Perfectionism may show up in many areas of life in different forms and degrees. At first, there’s the belief that perfectionism is a wonderful self motivation tool that will help us better ourselves. Then, it gives us a strong illusion of control over self and the environment. Towards the end, it affects the way we think, live and enjoy life. Deep inside us a never ending battle begins: fear, shame and stress take over, and feelings of unfulfillment and unhappiness prevail no matter what.
In reality, perfectionism is “Self abuse to the highest degree”. I insist, do read this again please: Self abuse to the highest degree.
Since self image is the idea one has of one’s appearance, abilities, and personality, our image of perfection is the reason we reject ourselves. Self abuse comes from having an image of what it means to be perfect and never being able to measure up to that ideal.
Perfectionism and shame lead to psychological self abuse by affecting the way we think about ourselves (self image) and the world around us; physical self abuse in over-exercise, drastic unhealthy diets or eating disorders; and spiritual self abuse in strong feelings of unworthiness and frustration for lack of willpower. Perfectionism can only limit and constrict, it could never provide growth.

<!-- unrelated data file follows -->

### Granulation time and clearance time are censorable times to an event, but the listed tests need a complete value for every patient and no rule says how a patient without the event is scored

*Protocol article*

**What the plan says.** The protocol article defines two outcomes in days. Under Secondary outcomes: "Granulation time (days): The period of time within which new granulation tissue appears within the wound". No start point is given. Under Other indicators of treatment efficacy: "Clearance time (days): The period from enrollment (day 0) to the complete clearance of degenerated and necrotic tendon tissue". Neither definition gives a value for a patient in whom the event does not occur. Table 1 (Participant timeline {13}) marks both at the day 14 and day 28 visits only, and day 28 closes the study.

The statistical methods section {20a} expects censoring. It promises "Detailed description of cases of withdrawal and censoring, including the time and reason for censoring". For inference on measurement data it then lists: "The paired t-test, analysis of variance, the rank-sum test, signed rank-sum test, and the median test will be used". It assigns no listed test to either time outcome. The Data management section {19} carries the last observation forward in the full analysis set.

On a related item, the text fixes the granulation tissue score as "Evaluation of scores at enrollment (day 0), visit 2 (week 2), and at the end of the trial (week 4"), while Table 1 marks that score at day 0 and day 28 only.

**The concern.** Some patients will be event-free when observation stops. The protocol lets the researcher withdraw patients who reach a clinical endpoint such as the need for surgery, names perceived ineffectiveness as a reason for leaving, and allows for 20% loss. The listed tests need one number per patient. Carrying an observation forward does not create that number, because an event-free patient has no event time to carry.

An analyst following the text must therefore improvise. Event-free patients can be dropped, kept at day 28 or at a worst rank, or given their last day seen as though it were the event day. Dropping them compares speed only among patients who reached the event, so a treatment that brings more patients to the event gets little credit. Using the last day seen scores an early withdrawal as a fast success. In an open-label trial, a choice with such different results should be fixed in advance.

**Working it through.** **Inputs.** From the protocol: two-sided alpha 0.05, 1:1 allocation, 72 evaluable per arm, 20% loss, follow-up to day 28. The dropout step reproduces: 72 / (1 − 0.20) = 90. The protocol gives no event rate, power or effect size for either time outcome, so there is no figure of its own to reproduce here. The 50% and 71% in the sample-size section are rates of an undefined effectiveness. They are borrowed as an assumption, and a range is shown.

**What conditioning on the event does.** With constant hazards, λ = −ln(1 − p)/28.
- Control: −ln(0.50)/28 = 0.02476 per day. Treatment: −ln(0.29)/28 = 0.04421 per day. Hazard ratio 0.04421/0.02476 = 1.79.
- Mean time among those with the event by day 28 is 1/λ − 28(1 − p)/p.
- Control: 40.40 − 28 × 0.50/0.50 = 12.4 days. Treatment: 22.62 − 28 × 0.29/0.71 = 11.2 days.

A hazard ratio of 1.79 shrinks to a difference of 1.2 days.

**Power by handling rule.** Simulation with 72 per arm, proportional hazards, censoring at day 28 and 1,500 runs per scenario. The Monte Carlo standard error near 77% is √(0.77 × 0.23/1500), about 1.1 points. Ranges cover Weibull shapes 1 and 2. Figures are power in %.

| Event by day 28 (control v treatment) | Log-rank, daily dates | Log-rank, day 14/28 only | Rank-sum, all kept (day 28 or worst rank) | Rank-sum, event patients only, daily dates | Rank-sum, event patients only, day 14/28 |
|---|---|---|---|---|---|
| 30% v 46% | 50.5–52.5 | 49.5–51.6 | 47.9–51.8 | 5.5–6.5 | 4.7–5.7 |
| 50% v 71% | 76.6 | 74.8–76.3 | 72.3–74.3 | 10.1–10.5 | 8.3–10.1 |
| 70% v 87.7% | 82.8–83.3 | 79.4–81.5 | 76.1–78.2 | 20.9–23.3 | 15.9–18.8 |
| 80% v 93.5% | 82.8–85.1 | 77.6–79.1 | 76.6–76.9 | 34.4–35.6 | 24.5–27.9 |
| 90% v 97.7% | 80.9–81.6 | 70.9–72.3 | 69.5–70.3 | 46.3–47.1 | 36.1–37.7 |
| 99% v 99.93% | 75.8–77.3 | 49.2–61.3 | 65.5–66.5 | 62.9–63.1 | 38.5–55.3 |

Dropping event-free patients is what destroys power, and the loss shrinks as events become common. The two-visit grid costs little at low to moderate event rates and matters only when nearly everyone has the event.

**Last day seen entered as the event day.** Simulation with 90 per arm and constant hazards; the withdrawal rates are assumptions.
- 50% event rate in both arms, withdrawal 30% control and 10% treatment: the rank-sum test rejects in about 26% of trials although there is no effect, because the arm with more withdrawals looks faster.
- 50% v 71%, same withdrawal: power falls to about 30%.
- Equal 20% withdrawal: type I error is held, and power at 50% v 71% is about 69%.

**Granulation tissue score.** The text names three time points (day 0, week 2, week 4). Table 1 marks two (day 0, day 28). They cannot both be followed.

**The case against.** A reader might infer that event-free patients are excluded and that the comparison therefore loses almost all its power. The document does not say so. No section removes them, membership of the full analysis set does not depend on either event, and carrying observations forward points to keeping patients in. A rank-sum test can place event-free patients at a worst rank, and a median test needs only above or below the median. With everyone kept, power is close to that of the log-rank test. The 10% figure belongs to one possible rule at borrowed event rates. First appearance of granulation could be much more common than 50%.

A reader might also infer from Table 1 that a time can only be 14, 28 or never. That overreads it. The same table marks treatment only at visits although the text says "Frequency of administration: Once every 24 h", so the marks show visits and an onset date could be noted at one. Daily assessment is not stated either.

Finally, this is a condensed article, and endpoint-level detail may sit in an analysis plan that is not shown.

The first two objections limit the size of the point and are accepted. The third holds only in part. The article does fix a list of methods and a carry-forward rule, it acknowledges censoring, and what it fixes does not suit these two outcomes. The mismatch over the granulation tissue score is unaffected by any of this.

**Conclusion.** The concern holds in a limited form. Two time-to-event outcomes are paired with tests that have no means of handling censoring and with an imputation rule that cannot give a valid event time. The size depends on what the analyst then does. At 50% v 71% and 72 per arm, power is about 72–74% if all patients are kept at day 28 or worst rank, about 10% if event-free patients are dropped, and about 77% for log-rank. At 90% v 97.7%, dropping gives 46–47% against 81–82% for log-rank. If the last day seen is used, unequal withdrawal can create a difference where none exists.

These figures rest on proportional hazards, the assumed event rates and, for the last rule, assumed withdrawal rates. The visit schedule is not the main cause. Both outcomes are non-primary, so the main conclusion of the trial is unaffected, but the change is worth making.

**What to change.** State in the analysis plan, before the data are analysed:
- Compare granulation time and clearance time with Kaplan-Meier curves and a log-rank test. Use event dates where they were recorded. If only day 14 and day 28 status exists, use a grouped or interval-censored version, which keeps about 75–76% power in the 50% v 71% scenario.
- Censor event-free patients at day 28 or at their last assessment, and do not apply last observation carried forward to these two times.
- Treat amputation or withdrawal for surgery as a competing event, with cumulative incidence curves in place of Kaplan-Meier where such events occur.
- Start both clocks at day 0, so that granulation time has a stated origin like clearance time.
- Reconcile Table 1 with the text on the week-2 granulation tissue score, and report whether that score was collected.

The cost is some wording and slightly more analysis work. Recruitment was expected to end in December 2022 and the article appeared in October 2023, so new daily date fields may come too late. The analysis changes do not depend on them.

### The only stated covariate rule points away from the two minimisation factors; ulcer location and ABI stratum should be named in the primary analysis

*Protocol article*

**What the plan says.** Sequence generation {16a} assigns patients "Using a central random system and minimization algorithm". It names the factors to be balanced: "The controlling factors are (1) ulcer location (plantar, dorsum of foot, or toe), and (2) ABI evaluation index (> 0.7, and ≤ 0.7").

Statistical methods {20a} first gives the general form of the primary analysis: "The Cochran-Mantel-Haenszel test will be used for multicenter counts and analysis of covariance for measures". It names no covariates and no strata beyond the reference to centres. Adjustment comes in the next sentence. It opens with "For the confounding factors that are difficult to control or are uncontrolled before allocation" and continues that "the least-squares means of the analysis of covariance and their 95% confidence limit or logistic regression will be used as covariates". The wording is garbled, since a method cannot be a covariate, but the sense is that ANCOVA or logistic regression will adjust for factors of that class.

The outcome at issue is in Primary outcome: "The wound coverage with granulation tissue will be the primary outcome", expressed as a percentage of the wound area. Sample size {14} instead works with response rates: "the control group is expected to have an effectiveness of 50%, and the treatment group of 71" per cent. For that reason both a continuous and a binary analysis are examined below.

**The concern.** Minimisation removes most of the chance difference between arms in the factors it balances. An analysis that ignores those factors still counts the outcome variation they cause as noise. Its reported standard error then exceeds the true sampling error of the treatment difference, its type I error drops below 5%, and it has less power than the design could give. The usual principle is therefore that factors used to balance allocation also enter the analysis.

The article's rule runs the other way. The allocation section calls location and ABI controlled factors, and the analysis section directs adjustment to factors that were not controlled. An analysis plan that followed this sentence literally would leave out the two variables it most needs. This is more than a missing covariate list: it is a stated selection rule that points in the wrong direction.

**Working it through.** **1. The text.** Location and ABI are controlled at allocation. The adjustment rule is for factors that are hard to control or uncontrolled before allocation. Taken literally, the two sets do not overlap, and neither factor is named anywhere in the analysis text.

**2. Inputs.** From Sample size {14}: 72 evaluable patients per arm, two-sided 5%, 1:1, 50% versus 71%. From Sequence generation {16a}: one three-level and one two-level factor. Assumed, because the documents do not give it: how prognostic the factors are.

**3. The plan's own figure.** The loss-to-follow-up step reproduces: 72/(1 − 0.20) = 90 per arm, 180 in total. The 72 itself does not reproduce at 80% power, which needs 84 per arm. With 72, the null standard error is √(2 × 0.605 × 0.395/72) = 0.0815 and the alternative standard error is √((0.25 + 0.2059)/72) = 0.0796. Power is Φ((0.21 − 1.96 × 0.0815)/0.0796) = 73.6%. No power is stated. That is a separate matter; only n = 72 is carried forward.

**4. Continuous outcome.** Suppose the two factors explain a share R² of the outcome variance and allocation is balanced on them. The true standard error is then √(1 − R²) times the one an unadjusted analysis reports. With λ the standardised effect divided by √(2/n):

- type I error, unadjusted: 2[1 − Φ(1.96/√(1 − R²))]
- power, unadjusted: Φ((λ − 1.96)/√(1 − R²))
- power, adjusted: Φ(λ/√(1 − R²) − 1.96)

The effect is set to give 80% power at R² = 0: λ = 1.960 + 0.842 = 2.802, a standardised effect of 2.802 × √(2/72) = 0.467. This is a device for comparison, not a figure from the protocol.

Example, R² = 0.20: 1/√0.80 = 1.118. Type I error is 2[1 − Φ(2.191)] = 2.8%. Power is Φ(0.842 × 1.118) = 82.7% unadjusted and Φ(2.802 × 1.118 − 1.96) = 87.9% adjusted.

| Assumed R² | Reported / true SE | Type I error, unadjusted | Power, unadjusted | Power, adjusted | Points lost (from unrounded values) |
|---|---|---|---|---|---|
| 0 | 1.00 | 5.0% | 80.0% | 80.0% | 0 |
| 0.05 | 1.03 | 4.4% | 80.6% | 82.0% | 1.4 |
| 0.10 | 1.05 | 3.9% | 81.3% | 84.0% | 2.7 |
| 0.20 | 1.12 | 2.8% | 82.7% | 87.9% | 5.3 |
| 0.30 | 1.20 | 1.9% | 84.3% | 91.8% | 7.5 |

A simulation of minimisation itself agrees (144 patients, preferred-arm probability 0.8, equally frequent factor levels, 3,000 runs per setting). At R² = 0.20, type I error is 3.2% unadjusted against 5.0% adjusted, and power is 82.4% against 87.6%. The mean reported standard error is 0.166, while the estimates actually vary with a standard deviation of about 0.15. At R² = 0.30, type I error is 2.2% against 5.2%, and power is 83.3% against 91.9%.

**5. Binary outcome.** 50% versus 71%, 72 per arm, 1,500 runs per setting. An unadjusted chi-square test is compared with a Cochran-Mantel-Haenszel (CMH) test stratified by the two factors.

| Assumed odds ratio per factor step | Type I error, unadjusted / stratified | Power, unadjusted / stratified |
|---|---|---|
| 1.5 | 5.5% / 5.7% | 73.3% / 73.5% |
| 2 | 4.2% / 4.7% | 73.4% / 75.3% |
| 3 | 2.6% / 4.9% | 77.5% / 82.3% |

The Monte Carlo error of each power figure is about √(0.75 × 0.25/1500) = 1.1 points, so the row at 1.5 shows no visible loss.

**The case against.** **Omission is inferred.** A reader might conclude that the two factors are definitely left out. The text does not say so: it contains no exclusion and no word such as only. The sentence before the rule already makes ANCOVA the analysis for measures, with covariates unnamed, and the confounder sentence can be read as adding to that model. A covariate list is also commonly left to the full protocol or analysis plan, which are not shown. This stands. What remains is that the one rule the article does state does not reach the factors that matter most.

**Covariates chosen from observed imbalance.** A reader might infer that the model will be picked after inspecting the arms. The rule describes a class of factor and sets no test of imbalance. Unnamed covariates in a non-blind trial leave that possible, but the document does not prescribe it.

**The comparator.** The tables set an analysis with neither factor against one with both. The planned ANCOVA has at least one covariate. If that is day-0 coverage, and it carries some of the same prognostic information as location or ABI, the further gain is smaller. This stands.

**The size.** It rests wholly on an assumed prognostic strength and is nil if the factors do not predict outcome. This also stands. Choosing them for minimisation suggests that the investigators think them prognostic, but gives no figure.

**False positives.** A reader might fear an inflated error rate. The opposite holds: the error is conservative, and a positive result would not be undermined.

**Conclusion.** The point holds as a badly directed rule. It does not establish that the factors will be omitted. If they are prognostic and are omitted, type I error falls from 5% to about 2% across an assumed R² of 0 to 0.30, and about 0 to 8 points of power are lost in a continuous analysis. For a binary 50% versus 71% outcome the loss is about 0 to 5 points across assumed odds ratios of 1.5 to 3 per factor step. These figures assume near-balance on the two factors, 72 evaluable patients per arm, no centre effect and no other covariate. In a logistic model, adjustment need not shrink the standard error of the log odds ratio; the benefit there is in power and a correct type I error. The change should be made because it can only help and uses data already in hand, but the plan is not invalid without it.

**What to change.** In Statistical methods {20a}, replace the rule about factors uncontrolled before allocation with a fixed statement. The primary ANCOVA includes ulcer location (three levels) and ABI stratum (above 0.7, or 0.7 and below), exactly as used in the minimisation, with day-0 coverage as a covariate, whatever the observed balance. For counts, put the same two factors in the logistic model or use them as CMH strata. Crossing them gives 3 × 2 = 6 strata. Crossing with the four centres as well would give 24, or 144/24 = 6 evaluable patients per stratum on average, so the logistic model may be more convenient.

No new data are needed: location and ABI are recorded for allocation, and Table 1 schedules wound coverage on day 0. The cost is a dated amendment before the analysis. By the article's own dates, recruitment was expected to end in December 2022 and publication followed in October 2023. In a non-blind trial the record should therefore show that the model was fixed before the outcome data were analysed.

Perfectionism and shame always go hand in hand. When a person is asking too much of herself without any compassion, the –I’m not good enough– belief unavoidably establish itself inside her head. It is the reason why we don’t accept ourselves the way we are, and why we don’t accept others the way they are. A life style that often leaves us in suffering.
The perfectionism-self negative image issue affects not only the way we look at life but sooner or later it affects our health too. It is a fact that this issue produces stress which leads to hormonal imbalance, weight issues, metabolism and immunity problems, mood changes, imbalanced diets, binging, guilt, shame, food deprivation, heart conditions, etc. In order to take care of ourselves it is necessary to identify and accept perfectionism and then, start to eliminate all practices and habits that support it.
Healing perfectionism and self image is not just a decision, it is a journey and it’s a journey that seldom happens alone. It requires patience, perseverance and support but most of all it needs kindness. This journey, although not easy, is essential to physical, spiritual and emotional health and happiness. As a rehabilitated perfectionist, believe me, I know.
Choose to be kind and grateful.